It’s critical you prepare these. In the event of a crisis you should be clear what your key messages and ideally have some statements prepared that can of course be adapted depending on the situation.

Tip 6: Be consistent/ develop a Q and A document

QnADeveloping a Q and A document is an extremely useful exercise when preparing for a crisis. It will help you think through all potential questions that could arise and how best to respond to them.

Importantly having such a document means it can be shared with the whole crisis comms team, allowing everyone to present a consistent message.

 Tip 7: Establish a process for gathering information

infoIn addition to ensuring that your crisis comms team have clear and defined roles, you should establish a process whereby the chief spokespeople can gather all the information they would need quickly.

This will include full details of the media inquiry, story, publication or programme. Critically it will also include full details on the facts, your company’s positions and all relevant information.

In a crisis timing is everything. If you do not respond quickly and effectively you could lose control of the situation.

Post Crisis Reaction

All the above tips refer to planning for a crisis, but what happens when you get the phone call? How do you respond? What do you say? How do you protect your company’s reputation?

Tip 8: Don’t say “no comment”comment

In the event of a media crisis one of the worst things you can say is “no comment”. While this is the instinctive reaction of many, especially those without media training, it’s a phrase that should be avoided at all costs. As a statement this immediately infers guilt and also means you are effectively giving up your right to put your side of the story across and balance the story.


Tip 9: Don’t comment without knowing the full facts

If a journalists calls you out of the blue and puts and allegation to you the most important thing to remember is not to comment then and there. As described above avoid saying “no comment”, but also don’t “shoot first and ask questions later”.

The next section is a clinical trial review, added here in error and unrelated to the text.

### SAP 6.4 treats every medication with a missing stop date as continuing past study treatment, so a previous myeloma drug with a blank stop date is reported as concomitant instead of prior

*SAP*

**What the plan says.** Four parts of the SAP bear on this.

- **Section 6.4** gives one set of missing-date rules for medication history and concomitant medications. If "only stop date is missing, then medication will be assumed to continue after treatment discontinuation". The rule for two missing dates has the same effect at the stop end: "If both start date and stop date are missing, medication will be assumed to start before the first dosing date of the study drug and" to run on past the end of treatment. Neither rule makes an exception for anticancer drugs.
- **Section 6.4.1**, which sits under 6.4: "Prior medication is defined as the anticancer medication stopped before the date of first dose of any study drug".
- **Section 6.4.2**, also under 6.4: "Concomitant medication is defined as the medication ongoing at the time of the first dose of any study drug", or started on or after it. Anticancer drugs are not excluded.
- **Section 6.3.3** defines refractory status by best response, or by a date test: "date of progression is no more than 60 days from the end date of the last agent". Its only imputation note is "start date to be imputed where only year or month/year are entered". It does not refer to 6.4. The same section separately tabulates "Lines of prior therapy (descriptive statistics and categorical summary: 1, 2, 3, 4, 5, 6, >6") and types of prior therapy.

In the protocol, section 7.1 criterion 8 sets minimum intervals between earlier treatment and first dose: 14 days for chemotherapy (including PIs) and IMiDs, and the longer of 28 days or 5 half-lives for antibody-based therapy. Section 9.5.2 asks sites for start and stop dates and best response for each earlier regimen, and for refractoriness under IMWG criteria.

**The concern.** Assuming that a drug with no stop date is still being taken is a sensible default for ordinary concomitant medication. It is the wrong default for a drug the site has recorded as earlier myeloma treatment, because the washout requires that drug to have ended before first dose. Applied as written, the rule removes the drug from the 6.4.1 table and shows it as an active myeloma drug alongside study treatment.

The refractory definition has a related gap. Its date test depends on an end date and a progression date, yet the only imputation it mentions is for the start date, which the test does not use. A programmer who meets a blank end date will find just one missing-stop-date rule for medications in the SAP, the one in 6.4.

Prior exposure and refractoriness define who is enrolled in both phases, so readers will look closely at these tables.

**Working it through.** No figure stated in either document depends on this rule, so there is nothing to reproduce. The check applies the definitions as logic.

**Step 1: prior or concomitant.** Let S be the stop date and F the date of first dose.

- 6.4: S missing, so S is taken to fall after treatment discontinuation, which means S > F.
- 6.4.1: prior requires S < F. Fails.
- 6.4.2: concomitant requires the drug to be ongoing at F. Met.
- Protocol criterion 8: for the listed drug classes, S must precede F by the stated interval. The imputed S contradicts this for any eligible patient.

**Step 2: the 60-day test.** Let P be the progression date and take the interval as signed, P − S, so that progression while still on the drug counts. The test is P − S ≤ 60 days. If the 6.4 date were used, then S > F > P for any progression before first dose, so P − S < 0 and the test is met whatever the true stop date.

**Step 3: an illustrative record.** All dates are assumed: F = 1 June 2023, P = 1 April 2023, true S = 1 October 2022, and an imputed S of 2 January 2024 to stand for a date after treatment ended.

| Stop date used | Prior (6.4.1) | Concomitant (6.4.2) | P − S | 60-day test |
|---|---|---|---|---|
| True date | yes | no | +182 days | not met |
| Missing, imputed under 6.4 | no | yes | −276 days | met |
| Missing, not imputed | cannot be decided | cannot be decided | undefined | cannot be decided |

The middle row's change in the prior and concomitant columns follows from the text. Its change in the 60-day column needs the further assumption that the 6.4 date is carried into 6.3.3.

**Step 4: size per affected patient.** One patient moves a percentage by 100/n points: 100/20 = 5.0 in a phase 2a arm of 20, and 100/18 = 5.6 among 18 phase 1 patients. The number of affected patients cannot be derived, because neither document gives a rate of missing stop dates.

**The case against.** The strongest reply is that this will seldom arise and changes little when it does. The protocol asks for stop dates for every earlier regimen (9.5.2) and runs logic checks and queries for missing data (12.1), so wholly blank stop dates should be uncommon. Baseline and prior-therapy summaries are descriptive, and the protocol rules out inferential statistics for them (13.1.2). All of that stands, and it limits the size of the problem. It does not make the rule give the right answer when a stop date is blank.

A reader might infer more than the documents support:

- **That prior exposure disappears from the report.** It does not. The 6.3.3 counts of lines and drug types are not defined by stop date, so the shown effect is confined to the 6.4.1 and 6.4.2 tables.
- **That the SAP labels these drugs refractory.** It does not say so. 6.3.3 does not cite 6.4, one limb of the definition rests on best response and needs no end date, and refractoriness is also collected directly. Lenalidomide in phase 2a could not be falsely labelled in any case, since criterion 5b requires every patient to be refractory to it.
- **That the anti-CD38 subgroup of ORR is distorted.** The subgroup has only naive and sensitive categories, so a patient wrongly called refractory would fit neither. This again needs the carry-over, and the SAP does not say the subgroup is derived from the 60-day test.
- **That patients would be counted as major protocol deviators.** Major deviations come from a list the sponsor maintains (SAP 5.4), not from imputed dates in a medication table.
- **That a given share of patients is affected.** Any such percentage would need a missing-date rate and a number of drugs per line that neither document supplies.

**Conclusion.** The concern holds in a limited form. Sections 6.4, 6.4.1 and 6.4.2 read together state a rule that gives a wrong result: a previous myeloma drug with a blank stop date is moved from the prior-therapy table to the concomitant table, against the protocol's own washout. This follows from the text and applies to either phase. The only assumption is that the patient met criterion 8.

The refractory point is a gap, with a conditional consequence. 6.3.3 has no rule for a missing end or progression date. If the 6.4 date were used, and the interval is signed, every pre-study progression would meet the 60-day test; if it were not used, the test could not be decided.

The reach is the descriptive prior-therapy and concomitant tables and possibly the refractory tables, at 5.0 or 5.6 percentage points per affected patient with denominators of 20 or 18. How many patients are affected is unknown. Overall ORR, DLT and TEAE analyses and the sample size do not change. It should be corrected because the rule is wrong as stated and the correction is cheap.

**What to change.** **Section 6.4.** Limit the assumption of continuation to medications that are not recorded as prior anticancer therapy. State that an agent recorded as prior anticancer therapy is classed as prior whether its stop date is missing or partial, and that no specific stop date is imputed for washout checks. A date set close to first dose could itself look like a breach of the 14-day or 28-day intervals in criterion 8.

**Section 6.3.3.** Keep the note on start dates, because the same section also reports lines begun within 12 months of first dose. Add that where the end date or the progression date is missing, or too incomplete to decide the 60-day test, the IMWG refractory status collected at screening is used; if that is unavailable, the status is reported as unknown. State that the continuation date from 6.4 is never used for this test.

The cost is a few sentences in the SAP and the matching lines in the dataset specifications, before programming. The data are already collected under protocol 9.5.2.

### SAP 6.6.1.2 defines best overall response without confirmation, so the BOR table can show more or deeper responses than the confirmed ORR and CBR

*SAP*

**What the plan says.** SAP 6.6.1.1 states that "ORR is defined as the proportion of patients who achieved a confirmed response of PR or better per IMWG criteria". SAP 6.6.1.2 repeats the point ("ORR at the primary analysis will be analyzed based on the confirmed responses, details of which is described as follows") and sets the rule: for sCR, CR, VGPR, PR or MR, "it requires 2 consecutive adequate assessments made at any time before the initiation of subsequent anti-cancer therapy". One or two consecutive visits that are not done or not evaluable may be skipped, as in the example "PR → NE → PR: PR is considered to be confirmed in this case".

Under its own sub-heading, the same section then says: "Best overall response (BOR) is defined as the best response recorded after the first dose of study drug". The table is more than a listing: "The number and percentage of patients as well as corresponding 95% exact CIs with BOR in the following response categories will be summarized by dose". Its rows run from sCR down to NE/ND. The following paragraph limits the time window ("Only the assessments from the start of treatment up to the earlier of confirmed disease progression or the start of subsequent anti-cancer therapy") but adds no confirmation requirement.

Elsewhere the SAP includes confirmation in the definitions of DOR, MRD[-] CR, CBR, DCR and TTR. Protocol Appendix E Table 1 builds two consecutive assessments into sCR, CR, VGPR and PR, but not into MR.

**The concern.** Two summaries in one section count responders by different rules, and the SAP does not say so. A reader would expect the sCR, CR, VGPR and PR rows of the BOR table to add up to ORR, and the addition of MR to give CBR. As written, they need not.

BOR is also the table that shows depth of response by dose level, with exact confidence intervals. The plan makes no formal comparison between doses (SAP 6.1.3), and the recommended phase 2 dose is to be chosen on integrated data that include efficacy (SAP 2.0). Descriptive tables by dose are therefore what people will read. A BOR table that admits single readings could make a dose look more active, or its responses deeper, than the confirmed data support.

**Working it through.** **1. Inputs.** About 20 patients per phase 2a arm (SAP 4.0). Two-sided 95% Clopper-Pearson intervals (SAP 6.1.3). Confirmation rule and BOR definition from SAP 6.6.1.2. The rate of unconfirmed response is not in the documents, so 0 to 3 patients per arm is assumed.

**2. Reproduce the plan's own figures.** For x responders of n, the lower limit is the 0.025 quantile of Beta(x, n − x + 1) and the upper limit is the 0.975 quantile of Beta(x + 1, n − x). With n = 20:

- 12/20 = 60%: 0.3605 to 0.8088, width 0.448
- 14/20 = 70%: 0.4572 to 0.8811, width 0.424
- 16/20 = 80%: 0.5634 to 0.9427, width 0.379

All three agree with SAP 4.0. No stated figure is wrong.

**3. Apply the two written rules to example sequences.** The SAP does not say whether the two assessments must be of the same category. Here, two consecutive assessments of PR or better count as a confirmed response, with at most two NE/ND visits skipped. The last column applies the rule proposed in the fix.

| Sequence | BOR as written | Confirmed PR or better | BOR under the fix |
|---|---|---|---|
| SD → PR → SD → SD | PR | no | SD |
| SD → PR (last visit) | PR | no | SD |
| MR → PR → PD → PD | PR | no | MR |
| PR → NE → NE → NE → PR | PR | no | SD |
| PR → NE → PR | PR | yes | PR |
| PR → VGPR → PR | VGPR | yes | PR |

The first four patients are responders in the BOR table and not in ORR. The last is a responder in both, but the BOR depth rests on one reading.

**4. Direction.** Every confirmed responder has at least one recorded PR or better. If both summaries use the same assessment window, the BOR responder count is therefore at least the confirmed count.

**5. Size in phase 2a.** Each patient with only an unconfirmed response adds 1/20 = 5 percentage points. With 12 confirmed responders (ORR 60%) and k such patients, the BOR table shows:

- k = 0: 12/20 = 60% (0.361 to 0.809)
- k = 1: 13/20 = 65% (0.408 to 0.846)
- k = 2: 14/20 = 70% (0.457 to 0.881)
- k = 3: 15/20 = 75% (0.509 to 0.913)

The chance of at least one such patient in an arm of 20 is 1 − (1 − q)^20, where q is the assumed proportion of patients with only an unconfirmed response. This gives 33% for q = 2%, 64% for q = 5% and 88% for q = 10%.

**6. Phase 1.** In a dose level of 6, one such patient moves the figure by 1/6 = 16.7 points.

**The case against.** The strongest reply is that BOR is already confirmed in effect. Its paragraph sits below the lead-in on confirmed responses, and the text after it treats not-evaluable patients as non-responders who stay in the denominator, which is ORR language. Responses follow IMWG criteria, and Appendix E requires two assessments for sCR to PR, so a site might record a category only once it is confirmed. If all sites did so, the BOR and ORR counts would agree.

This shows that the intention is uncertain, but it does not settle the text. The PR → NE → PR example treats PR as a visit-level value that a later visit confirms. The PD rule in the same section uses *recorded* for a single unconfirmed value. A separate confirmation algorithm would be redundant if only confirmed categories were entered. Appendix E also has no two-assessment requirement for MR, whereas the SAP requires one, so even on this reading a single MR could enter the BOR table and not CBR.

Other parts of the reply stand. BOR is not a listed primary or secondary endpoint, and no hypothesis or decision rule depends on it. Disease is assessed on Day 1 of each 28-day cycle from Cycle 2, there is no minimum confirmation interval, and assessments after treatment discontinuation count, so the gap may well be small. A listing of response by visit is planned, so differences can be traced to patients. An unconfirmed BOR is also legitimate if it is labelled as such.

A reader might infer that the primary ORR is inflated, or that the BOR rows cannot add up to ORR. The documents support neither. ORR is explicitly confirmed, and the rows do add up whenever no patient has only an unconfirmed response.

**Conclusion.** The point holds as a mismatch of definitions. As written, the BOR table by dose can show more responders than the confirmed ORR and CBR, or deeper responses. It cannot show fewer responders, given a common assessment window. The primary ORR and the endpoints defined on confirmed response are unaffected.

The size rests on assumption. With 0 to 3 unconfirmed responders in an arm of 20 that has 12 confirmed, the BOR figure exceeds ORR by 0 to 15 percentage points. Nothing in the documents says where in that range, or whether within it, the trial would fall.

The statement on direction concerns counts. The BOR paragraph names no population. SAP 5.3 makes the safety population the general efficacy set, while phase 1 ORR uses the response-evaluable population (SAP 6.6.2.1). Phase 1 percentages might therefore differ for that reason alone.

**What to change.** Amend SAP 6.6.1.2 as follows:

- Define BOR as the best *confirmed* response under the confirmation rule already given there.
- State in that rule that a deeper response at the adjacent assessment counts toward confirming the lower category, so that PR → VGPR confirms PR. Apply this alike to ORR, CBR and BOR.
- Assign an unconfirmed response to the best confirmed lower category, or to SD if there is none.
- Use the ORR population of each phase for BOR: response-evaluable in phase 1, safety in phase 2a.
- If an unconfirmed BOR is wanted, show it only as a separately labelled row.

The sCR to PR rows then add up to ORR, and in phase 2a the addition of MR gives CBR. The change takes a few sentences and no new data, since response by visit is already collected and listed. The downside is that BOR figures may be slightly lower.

Instead ask the journalists for the full details of the story and say you will get back to them with a full and frank response (or that your media advisor will).

This tactic will allow you to buy time to get the full facts and avoid drawing you in to making a comment that later proves to be inaccurate.

Tip 10: Communicate with your stakeholders

factIn the midst of a media storm the temptation is to focus on the interview and think about the public’s reaction, however, this is just one of your stakeholders. You also need to think about your investors, supporters, members, suppliers and, most importantly of all, your staff.

Before making any public statement you should aim, where possible, to communicate with your stakeholders first. The way you communicate with them will vary.

In today’s digital age it’s not just about sending out an email. You need to think about how you communicate on your website, social channels and internal comms channels.

Additional Tip: Stay Calm

In a media interview scenario as a general rule of thumb if you stay calm you will win the argument, however, if you lose your cool you will definitely look guilty.

If you’ve followed all the above tips, have the full facts at your disposal and have developed a fully robust crisis communications plan then there is no reason why you, or your spokesperson, should get rattled by any unforeseen questions.

If you stay calm you have won half the battle.